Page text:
The deputy director of the Asia Division of Human Rights Watch (HRW), Phil Robertson, used stronger language. “Now we know what the path to Malaysian dictatorship looks like,” he said. “The people of Malaysia, and international friends of Malaysia committed to human rights, should urgently demand this Bill be withdrawn by the government, or rejected by the parliament.”
Lawyers for Liberty said: “Far from establishing matters concerning national security, the Bill is more akin to establishing a dictatorship rule.”
Former ambassador Dennis Ignatius (pictured left) was equally outraged after the Bill’s first reading. In commentary on his blog, he said the Bill was “nothing less than a prelude to dictatorship, the final step in the ‘Zimbabweization’ of Malaysia”.
He continued: “The Bill creates, in effect, a police state wherein the government and its agents are empowered, in the name of national security, to do anything they want with total impunity and without regard to constitutional constraints and obligations.”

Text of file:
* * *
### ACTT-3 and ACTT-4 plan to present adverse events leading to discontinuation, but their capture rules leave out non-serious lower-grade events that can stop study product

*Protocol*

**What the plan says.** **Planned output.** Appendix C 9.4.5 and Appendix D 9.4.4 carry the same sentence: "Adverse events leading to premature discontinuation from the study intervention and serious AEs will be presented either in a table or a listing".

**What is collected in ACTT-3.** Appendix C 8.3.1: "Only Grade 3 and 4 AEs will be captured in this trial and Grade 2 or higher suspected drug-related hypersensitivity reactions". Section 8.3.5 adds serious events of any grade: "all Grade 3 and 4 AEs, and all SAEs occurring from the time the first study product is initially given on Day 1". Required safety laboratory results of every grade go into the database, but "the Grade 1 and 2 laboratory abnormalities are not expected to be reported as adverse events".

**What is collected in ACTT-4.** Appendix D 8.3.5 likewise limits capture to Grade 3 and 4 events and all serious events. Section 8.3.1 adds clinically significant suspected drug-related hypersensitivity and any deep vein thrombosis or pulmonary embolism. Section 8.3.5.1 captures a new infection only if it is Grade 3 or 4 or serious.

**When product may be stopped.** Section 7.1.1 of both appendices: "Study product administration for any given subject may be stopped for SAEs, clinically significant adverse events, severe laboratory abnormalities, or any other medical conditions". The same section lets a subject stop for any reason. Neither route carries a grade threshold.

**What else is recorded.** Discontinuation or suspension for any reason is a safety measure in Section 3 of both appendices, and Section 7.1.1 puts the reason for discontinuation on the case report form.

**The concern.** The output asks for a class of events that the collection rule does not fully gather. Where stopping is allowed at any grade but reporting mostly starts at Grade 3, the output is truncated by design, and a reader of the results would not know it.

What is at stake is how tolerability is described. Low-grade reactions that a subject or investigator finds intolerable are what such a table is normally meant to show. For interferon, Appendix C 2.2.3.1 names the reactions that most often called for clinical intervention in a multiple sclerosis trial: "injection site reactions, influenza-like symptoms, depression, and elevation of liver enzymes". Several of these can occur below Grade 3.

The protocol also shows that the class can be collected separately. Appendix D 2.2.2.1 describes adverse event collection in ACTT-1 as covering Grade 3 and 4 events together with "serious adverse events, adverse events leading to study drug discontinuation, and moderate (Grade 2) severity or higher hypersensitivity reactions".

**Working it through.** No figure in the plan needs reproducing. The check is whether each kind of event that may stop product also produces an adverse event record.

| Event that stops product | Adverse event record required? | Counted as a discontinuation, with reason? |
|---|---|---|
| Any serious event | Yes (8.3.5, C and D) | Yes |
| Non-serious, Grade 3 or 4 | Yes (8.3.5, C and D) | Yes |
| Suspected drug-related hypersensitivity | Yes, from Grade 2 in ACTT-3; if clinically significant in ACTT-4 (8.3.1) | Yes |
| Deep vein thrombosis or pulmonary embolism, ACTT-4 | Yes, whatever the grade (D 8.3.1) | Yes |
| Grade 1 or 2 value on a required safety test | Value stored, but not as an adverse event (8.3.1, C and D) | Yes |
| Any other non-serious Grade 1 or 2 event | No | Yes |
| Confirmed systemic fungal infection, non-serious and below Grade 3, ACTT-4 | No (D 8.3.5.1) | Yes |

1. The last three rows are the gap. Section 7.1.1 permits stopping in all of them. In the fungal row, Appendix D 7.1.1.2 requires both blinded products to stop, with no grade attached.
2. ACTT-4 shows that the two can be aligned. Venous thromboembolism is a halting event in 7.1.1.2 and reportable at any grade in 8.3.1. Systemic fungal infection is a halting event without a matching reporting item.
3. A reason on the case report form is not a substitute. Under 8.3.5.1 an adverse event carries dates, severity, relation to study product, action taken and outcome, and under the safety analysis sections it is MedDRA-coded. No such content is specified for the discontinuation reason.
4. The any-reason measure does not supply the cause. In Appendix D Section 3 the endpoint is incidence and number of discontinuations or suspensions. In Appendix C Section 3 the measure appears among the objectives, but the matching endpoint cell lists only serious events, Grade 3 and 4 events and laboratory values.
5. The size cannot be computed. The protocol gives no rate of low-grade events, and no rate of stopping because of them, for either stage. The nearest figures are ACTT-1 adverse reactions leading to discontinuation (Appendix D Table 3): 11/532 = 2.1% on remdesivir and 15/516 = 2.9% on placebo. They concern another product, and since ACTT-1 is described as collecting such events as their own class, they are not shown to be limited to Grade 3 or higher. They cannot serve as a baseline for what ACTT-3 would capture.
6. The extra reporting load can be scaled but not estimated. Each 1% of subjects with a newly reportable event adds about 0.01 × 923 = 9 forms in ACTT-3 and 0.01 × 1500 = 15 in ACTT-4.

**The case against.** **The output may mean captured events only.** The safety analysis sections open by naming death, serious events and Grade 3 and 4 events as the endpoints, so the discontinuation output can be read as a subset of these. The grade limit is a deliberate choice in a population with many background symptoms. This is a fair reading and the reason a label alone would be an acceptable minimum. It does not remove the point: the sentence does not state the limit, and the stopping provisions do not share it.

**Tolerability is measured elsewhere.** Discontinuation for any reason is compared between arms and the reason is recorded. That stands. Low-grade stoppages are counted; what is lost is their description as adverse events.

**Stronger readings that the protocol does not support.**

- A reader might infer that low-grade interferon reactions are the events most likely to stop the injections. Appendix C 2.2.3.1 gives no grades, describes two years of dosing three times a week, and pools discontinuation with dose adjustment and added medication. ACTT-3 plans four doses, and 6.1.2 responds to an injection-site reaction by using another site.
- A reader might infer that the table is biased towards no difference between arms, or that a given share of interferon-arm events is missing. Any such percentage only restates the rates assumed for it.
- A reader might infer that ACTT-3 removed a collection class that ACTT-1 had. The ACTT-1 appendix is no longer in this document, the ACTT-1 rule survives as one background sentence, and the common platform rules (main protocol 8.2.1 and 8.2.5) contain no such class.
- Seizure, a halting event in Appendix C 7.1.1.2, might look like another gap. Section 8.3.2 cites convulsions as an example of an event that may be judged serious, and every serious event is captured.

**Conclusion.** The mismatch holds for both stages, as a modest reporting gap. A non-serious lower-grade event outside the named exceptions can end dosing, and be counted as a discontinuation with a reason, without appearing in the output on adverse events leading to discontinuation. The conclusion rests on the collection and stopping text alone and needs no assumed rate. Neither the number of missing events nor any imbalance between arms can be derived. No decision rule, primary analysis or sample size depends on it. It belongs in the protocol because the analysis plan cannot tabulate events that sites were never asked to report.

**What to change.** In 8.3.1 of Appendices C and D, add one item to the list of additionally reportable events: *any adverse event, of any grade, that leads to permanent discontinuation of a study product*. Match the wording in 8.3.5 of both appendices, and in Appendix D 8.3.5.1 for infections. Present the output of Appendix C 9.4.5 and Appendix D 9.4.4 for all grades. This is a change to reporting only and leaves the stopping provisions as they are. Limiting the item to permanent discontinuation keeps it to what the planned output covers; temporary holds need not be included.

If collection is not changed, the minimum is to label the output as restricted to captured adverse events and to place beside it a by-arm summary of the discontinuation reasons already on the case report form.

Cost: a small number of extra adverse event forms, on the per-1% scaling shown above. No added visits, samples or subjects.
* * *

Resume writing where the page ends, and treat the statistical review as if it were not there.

The security council will be able to designate any location in the country a “security area” so as to protect what is described as “any interest of Malaysia”. This designation can last for six months.
Once such a declaration is made, the security forces will be able to limit freedom of movement, conduct searches without warrant for evidence of violation of “any written law”, and arrest individuals without a warrant on suspicion of committing “any offence under any written law”.
The security declaration can be renewed an infinite number of times and there are no limits as to the size of the area in question. A large part or even the whole of Malaysia could be declared a security area.
Impunity for security forces, and ‘a risk of abuse’
Both HRW and Lawyers for Liberty expressed concern about the impunity granted to the security forces under the new legislation, which protects them from any legal proceedings for actions taken “in good faith” and impose a sweeping obligation of secrecy on all those involved with the NSC.